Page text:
4. Young People Don’t Tweet, Young Professional Do by Charlotte Barker — I could not say this any better than the title. While this post is focused upon the recent 30 Under 30 Tweeters distinction, I think there is much more to learn from this idea. It’s true that teens are not on Twitter because they don’t see it as something they can use. Young and budding professionals, however, can gain a lot of value from Twitter and should be utilizing it as much as possible. The #u30pro chat is a perfect example of a resource every young pro should be using. This chat is a great way for those over 30 to bridge the gap with those under 30. We can all learn from each other!
5. The Bridge Between “Evolve” or “Die” by Amber Naslund — Is it really so harsh a world that we must choose between evolve or die? Amber Naslund says yes, it is, but you don’t have to do it alone. Regardless of how you evolve or how you choose to move forward, it is necessary for us all to accept that (in business and life) change is often needed. This post suggests the best way to evolve is to collaborate with others who understand change is needed and to act on discussions and debates. I think this is great advice for all of us, especially now in what seems to be a time of great change. How will you evolve?
6. Has Generation Y developed social networking into a Social Media Revolution? by Sean Easley — I chose this post because it’s thought-provoking. I agree and disagree with it at the same time. Some still believe social networks are a fad, but this video explains how Gen Y has been using them to create a so-called Social Media Revolution. I agree that something big is happening, but is it a revolution? And are we (Gen Y) really responsible? You know we’d love the credit, but c’mon! There are a ton of Boomers out there using social networks for (what I’d call) revolutionary purposes, too!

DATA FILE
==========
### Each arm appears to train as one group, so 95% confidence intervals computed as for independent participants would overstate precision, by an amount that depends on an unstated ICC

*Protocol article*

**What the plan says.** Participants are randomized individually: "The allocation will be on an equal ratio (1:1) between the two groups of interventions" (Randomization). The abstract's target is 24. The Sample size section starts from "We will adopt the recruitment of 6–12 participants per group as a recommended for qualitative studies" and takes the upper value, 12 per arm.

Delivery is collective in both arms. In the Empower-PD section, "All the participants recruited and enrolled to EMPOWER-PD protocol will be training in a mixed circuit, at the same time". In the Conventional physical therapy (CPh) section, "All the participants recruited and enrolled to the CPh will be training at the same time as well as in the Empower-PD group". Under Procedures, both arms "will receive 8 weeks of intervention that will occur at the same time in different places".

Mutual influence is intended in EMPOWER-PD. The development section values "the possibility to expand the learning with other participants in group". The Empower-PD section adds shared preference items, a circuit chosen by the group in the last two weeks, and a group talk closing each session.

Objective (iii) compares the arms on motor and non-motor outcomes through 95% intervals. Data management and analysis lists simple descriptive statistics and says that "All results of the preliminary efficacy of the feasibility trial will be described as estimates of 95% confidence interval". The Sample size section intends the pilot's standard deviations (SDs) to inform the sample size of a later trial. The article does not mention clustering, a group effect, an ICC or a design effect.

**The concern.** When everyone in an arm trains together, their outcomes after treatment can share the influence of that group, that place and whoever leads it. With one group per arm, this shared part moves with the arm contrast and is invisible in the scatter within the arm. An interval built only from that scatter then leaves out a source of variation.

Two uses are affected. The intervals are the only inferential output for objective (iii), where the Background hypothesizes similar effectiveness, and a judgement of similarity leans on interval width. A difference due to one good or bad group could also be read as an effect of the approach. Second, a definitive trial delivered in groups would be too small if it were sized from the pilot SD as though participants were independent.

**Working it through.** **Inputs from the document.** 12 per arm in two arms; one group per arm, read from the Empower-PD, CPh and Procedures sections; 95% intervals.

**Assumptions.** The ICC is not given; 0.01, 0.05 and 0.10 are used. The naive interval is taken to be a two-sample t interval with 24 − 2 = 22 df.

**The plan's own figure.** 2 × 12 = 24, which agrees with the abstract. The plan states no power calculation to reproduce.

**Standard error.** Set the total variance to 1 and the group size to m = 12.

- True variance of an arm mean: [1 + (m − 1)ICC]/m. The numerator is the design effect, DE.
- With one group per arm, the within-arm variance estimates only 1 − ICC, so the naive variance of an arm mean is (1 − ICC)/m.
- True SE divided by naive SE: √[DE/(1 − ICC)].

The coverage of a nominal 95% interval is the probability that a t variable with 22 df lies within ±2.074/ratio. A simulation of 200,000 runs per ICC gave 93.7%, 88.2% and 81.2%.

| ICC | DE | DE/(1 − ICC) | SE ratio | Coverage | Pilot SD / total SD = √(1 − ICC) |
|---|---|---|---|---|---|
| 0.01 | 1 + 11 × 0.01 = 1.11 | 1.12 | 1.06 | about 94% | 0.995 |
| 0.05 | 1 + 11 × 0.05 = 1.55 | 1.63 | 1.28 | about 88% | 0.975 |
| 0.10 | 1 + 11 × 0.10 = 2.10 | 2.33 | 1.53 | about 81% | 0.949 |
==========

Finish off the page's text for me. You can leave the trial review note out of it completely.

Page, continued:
7. 10 ways PR and marketing are every bit as powerful as trusted peers by Shel Holtz — There has been a lot of talk lately about how trusted peers (friends, family, classmates, etc.) are far more trusted than slimy PR and marketing folks. Before you roll your eyes and say, “DUH!” read this post by Shel Holtz. If you are in PR or marketing and are still following the tactics of yesteryear, then guess what? You will not be trusted or taken seriously by most consumers. But if you read this post and truly understand the idea of bringing PR/marketing into this millennium, then you stand a solid chance of competing with trust peers.
As always, I’d love to hear from you! I know there are readers out there somewhere (my blog stats tell me so), and I’d love to get your feedback! Please leave comments or questions, and feel free to send them to my e-mail or Twitter.